Good evening sports fans - I'm normally a pretty quiet and reserved guy, but the boys have asked me to contribute to the Dorade blog, so I'm going to give it a shot.
I'll start with the facts:
We are approximately 180 nautical miles from the finish at the Lizard. Dorade time is 1630 EST. Our primary competition for longer than I care to contemplate has been Carina and Scarlet Oyster; both very well sailed boats. At the moment Scarlet Oyster has about 20 nautical miles to go, which should have them finishing within the next three hours; when they do we'll have a benchmark time and know exactly when we have to finish to preserve our second-place standing in the class.
My grade school math skills, tell me that no matter what we do it will be tight; we have 20 knots of wind from the southwest and are sailing at just over eight knots. The latest weather files have us in breeze throughout the night, and diminishing as we approach the coast. Depending on tidal currents, it appears it's going to come down to 3,000 nautical miles of racing to be decided within an hour or so. Our estimated finish time should be around 1400 EST if everything comes together. Let the games begin!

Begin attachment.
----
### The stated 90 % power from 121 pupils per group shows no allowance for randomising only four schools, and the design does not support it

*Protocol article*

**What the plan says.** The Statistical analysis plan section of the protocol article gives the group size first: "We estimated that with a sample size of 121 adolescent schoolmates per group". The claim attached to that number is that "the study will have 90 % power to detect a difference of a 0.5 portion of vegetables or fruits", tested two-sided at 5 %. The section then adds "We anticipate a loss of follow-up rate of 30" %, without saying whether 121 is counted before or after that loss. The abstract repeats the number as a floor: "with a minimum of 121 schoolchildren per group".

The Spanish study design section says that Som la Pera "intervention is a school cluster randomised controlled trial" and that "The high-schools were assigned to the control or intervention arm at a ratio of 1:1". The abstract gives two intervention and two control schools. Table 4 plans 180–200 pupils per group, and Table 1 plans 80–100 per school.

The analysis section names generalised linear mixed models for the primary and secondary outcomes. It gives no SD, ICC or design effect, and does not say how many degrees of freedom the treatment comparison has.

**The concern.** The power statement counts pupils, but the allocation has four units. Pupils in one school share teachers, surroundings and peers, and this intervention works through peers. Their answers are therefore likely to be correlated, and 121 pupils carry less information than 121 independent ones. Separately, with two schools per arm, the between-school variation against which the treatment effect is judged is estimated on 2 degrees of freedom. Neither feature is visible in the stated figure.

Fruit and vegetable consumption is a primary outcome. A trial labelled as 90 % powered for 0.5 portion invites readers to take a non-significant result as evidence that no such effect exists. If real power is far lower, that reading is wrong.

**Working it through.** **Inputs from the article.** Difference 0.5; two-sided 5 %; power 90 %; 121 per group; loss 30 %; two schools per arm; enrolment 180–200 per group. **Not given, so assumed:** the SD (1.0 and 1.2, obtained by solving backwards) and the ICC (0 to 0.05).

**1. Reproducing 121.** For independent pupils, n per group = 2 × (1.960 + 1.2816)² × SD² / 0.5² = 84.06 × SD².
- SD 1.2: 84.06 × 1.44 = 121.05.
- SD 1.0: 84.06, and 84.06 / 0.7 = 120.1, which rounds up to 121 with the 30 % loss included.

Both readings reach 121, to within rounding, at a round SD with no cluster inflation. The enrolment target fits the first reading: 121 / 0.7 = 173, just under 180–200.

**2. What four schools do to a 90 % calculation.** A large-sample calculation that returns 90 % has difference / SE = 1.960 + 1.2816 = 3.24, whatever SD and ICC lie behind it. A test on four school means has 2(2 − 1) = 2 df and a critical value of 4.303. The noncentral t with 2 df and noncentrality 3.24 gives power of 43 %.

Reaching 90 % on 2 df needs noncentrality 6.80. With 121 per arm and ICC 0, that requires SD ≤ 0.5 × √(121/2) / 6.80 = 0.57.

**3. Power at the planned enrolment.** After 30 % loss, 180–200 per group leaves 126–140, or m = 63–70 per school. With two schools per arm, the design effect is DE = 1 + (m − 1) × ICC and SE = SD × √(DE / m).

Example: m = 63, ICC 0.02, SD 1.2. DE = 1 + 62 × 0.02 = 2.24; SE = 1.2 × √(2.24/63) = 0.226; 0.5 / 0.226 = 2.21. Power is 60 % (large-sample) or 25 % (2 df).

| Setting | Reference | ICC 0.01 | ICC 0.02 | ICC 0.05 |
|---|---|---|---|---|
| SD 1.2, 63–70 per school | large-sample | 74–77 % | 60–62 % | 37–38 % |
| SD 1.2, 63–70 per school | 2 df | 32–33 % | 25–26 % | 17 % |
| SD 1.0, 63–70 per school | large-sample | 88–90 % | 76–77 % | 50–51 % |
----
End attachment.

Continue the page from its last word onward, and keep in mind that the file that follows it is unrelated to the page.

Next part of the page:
Now for the amusement:
It's been two weeks since we departed Newport, but it seems like a month has gone by. We have gone through several heavy air periods that truly tested both the boat and the crew. We've all lost count of the number of times we've had to reef and un-reef, but I'm sure it's north of 30.
We have changed all the other sails as well to suit the variable conditions; we currently have five sails flying (A4 spinnaker, spinnaker staysail, full main, mizzen spinnaker, and reefed mizzen). With only two people on deck during a normal watch there is a whole lot to look after. With the conditions changing constantly, it's a matter of getting bodies out of the bunks and up on deck to make it all happen. Sleep is a rare commodity, something to be cherished looking forward.
We have an electrical system on board that has a setting called "maximum luxury mode" and I'm not really sure what that means. We have seven people in soaking-wet foul weather gear hopping into five saturated bunks. We've run out of our fresh food (prepared by Kerry Clougher) and are well into the freeze dry rations. The rocking and rolling of the boat through the waves compounds our normal daily functions. We've had only about 12 hours in total of smooth water the entire trip; outside of that, it's been a series of "hold on and hang tight" moments as we bash our way to the finish. This is somewhat of an irony, because right when we finish the Transatlantic Race we initiate a coastal race from the Lizard to Cowes, Isle of Wight. Talk about adding insult to injury; we should have something called "austerity mode".
Anyway, things are going about as well as they could be here on Dorade. We are all looking forward to finishing and re-finishing in Cowes. Stay tuned for more reports as we approach the coast.